Union Budget 2018: Cryptocurrencies dealt a death blow; no longer legal tender

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Published: February 2, 2018 11:47:21 AM

Budget 2018: The Union Budget 2018 presented by the Finance Minister in Parliament, has been a landmark Budget. The said Budget has looked at various kinds of allocation in different sectors. Of particular importance is the fact that Budget 2018 has recognized the significance of digital economy.

Budget 2018: Finance Minister Arun Jaitley presented Union Budget on February 1Budget 2018: As per information available in the public domain, lakhs of Indian tax payers were sent notices from the Income Tax department to explain their bitcoin or crypto currency transactions. (Reuters)

Budget 2018: The Union Budget 2018 presented by the Finance Minister in Parliament, has been a landmark Budget. The said Budget has looked at various kinds of allocation in different sectors. Of particular importance is the fact that Budget 2018 has recognized the significance of digital economy.

The Hon’ble Finance Minister has stated that the global economy is transforming into a digital economy, thanks to the development of cutting-edge technologies in digital space, being Machine Learning, Artificial Intelligence, Internet of Things, 3-D printing, quantum communications and the like. In the Budget speech, the Minister has stated that the Government of India will explore the use of blockchain technology proactively for ushering in the digital economy.

These are good notes of music that comes to one’s ear. The Budget 2018 speech recognizes that the distributed ledger system or the blockchain technology allows organization of any chain of records or transactions without the need of intermediaries. Hence, the focus of the Government on use of blockchain technology proactively for ushering in the digital economy comes as a welcome news.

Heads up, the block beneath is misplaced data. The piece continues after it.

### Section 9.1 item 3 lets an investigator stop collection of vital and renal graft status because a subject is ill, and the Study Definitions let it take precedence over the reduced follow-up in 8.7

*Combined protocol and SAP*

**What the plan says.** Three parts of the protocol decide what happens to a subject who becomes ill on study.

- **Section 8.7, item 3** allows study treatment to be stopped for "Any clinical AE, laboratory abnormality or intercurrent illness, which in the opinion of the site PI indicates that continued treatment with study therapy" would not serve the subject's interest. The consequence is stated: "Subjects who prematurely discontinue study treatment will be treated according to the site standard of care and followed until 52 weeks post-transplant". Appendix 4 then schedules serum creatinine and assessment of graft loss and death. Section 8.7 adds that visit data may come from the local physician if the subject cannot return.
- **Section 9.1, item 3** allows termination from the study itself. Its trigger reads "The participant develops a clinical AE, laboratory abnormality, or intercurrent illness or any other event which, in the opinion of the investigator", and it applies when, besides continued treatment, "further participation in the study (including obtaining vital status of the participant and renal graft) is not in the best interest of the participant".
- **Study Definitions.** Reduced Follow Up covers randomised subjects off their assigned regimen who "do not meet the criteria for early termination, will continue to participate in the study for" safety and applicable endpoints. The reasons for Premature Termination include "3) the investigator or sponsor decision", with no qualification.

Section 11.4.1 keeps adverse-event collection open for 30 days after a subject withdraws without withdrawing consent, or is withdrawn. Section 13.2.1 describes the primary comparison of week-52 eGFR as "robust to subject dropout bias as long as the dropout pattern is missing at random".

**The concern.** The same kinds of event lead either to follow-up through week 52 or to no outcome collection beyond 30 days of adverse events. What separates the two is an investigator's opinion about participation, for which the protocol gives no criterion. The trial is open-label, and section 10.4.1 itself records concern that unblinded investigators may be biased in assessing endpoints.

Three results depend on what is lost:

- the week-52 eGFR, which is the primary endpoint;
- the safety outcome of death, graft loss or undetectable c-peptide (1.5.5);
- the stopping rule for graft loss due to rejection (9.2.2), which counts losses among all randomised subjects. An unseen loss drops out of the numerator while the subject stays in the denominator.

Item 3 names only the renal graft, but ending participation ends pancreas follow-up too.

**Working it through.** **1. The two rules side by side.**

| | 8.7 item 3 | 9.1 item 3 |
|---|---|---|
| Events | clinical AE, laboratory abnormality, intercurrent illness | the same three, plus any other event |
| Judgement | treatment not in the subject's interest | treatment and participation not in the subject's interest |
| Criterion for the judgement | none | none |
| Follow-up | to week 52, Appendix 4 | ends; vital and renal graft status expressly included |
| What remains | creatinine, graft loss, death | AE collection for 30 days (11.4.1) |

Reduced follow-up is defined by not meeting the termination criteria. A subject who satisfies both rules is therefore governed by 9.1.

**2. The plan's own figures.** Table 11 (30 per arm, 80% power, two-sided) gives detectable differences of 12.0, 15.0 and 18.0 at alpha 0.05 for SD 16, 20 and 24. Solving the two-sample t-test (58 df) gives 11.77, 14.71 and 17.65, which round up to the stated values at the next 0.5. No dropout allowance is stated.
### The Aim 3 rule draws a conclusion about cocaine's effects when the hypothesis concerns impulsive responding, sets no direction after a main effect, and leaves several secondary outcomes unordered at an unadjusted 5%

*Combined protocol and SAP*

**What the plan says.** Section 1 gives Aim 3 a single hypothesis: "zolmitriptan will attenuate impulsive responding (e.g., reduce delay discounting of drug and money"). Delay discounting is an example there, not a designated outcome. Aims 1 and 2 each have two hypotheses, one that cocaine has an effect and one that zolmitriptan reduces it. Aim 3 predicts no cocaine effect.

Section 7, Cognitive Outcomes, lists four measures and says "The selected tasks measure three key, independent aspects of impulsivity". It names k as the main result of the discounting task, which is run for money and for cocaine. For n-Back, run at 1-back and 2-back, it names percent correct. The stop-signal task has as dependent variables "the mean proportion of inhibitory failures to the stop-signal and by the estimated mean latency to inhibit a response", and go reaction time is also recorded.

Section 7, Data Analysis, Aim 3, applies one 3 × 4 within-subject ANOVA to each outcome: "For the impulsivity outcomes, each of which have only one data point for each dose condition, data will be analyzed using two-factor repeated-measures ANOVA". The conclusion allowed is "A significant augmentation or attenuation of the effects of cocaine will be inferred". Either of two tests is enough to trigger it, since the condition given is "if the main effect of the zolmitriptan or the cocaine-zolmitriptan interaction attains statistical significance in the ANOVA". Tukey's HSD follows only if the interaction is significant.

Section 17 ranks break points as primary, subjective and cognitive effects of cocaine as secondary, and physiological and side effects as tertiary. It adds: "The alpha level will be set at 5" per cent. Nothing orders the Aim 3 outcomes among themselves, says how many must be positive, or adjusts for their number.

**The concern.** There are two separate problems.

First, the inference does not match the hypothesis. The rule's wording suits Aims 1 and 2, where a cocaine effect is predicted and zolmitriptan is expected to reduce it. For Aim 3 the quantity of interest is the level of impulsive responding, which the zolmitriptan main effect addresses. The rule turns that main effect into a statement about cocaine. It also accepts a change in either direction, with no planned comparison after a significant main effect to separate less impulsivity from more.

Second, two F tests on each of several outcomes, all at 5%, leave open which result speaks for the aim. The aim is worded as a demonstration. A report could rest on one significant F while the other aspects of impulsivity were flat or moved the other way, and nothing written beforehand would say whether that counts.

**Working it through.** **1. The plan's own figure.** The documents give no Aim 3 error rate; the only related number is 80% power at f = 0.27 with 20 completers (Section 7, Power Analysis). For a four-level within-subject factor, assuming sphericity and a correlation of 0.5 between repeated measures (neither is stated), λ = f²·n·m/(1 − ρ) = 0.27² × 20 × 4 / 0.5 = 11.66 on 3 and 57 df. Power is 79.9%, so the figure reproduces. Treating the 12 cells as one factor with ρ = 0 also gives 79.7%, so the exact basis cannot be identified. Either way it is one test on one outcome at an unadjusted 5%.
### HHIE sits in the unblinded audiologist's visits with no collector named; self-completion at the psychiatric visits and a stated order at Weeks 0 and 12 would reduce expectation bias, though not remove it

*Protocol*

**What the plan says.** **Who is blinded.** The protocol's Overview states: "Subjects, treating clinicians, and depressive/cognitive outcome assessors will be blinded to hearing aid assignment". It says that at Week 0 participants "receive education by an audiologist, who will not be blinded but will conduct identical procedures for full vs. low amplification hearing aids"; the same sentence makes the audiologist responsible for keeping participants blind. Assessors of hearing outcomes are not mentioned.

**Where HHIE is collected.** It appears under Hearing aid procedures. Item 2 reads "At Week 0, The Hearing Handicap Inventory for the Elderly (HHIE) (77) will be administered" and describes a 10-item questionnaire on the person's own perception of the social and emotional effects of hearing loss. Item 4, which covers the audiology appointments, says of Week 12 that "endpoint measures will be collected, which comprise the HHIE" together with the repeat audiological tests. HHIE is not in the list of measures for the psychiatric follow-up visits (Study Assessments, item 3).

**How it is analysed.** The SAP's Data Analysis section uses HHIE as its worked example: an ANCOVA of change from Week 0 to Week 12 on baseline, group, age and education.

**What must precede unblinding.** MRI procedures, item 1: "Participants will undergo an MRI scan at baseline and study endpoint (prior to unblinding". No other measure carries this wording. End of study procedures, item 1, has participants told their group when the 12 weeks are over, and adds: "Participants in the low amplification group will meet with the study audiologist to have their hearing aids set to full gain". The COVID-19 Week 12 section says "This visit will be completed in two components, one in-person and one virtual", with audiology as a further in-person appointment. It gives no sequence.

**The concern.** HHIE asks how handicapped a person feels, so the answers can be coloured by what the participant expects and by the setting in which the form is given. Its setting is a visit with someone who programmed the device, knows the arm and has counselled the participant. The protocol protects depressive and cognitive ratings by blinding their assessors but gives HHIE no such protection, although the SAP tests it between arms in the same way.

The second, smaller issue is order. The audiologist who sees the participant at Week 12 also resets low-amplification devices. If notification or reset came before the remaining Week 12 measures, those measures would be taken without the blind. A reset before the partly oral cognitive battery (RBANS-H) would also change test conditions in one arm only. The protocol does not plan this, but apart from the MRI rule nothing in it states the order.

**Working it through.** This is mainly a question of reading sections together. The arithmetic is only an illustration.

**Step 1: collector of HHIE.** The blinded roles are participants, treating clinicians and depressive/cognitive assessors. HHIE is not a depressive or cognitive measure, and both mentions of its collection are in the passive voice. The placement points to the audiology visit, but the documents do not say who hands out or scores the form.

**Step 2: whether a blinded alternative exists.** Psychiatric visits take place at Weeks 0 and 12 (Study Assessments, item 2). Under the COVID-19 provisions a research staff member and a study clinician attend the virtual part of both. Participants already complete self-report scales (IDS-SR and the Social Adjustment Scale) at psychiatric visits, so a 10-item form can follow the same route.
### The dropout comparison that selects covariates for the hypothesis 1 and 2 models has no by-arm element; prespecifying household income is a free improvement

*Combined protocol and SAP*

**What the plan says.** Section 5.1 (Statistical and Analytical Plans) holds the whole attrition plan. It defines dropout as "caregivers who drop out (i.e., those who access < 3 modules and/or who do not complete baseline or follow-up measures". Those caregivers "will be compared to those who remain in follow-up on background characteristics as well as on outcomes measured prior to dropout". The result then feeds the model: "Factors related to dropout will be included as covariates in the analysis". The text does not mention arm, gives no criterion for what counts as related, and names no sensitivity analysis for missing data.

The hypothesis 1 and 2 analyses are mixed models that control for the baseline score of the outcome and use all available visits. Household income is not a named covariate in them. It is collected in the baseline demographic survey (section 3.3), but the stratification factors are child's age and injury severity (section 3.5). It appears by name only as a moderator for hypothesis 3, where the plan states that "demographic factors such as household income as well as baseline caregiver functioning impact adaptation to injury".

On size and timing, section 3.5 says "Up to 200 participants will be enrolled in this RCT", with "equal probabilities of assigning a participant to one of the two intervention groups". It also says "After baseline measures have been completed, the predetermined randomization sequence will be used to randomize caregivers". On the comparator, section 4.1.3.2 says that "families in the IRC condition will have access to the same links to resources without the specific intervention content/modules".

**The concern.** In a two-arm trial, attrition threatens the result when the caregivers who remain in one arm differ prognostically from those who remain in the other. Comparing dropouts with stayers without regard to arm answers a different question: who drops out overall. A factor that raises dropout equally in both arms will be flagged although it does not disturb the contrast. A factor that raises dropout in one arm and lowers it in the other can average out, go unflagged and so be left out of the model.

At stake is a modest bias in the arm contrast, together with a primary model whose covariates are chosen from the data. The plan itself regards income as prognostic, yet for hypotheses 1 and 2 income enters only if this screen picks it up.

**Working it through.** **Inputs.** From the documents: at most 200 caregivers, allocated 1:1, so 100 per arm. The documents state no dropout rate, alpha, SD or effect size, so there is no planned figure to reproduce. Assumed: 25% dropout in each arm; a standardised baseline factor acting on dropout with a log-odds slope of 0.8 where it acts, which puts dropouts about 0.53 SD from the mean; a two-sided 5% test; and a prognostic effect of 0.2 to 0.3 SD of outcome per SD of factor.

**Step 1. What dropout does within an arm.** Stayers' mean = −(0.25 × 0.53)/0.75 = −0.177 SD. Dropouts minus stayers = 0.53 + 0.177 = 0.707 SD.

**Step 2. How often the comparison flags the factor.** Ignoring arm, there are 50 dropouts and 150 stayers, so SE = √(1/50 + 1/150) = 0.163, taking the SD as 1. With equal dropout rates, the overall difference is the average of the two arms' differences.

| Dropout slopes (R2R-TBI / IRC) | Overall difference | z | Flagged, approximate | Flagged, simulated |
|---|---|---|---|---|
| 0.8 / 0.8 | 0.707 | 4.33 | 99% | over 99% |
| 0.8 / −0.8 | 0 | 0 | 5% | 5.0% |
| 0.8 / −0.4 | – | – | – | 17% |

However, in para 112 of the Budget speech, the Finance Minister stated as under :

“The Government does not consider crypto-currencies legal tender or coin and will take all measures to eliminate use of these crypto-assets in financing illegitimate activities or as part of the payment system.”

This particular statement sounds as a death knell for the emerging Crypto-currency economy in India. Thanks to the said statement, it is now the stated policy of the Government of India that crypto-currencies are not legal tender or coin in India . Hence, all Indians who have been investing in crypto-currencies need to take note that all their investments are not within the ambit of legality.

Read also: Budget 2018: India’s cyber sovereignty constantly on attack, cyber security not dealt with specifically, urgent need for allocation of funds

In fact, this is the first crystal clear clarification given by the Government to the extent that Crypto-currencies lack legal sanctity and sanction in India. However, the next part of the statement gives an indication of an aggressive strategy ahead. As per the statements of the Finance Minister, the Government will take all measures in their power and possession for two distinct objectives:-

  1. To eliminate use of Crypto assets in financing illegitimate activities; or
  2. To eliminate use of these Crypto assets as a part of the payment system.

Watch: Union Budget 2018: Cryptocurrency Is Not Legal Tender, Says FM Jaitley